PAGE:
Ghareeb MA, Mohamed T, Saad AM, Refahy LA-G, Sobeh M, Wink M. HPLC-DAD-ESI-MS/MS analysis of fruits from Firmiana simplex (L.) and evaluation of their antioxidant and antigenotoxic properties. J Pharm Pharmacol. 2017;70:133–42.
Nair RS, Morris A, Billa N, Leong C-O. An evaluation of curcumin-encapsulated chitosan nanoparticles for transdermal delivery. AAPS PharmSciTech. 2019;20:69.
Steven Leary WU, Raymond A, Cartner S, Corey D, Grandin T, Greenacre C, et al. AVMA Guidelines for the Euthanasia of Animals. Schaumburg, IL: American Veterinary Medical Association; 2013.
Tandon N, Roy M, Roy S, Gupta N. Protective effect of psidium guajava in arsenic-induced oxidative stress and cytological damage in rats. Toxicol Int. 2012;19:245–9.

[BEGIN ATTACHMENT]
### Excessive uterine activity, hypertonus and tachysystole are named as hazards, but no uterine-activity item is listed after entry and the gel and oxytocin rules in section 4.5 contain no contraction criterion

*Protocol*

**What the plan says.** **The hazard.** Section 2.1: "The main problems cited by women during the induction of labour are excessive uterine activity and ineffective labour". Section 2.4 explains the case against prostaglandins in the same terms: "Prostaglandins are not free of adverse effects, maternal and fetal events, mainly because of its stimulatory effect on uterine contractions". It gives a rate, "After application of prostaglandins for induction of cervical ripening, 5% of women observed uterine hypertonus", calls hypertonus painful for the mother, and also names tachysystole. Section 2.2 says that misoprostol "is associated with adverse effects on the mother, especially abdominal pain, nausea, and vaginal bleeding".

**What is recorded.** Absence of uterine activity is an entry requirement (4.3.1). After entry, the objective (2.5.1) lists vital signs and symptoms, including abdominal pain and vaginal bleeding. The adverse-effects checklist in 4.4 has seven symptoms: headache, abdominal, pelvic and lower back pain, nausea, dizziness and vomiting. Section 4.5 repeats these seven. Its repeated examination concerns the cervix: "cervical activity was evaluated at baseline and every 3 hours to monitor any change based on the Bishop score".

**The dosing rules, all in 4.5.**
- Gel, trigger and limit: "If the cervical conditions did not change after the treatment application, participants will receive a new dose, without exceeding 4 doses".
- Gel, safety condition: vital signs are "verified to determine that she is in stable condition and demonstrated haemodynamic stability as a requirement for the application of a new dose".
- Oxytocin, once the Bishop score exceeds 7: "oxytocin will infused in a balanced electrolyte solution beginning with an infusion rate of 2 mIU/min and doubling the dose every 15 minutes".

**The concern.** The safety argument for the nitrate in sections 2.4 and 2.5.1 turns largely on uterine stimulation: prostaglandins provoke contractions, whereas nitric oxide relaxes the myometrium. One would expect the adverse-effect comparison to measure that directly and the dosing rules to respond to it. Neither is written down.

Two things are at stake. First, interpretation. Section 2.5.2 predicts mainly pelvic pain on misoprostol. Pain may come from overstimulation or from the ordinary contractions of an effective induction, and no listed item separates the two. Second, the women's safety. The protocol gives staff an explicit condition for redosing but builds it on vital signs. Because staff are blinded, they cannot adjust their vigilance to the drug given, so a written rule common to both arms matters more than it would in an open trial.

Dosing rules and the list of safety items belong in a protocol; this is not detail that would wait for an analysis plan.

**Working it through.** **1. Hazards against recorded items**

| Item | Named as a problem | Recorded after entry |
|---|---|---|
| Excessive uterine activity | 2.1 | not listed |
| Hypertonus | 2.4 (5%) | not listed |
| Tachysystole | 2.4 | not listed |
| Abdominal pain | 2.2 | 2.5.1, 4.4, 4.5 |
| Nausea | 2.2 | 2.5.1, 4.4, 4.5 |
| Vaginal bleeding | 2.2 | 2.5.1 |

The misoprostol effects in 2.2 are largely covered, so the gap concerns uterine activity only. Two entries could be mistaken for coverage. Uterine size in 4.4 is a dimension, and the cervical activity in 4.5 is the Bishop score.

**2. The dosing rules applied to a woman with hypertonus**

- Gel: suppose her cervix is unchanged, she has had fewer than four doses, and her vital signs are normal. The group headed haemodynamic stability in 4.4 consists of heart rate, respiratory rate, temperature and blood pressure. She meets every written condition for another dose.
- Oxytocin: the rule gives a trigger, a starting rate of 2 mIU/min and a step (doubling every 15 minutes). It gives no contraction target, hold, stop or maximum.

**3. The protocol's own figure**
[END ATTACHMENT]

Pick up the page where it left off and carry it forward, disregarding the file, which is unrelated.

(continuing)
Khalil HMA, Eliwa HA, El-Shiekh RA, Al-Mokaddem AK, Hassan M, Tawfek AM, et al. Ashwagandha (Withania somnifera) root extract attenuates hepatic and cognitive deficits in thioacetamide-induced rat model of hepatic encephalopathy via induction of Nrf2/HO-1 and mitigation of NF-kB/MAPK signaling pathways. J Ethnopharmacol. 2021;277:114141.
Khalil HMA, Salama HH, Al-Mokaddem AK, Aljuaydi SH, Edris AE. Edible dairy formula fortified with coconut oil for neuroprotection against aluminium chloride-induced Alzheimer’s disease in rats. J Funct Foods. 2020;75:104296.
Bancroft JD, Gamble M. Theory and practice of histology techniques. Elsevier Health Sciences; 2008. p. 83–134.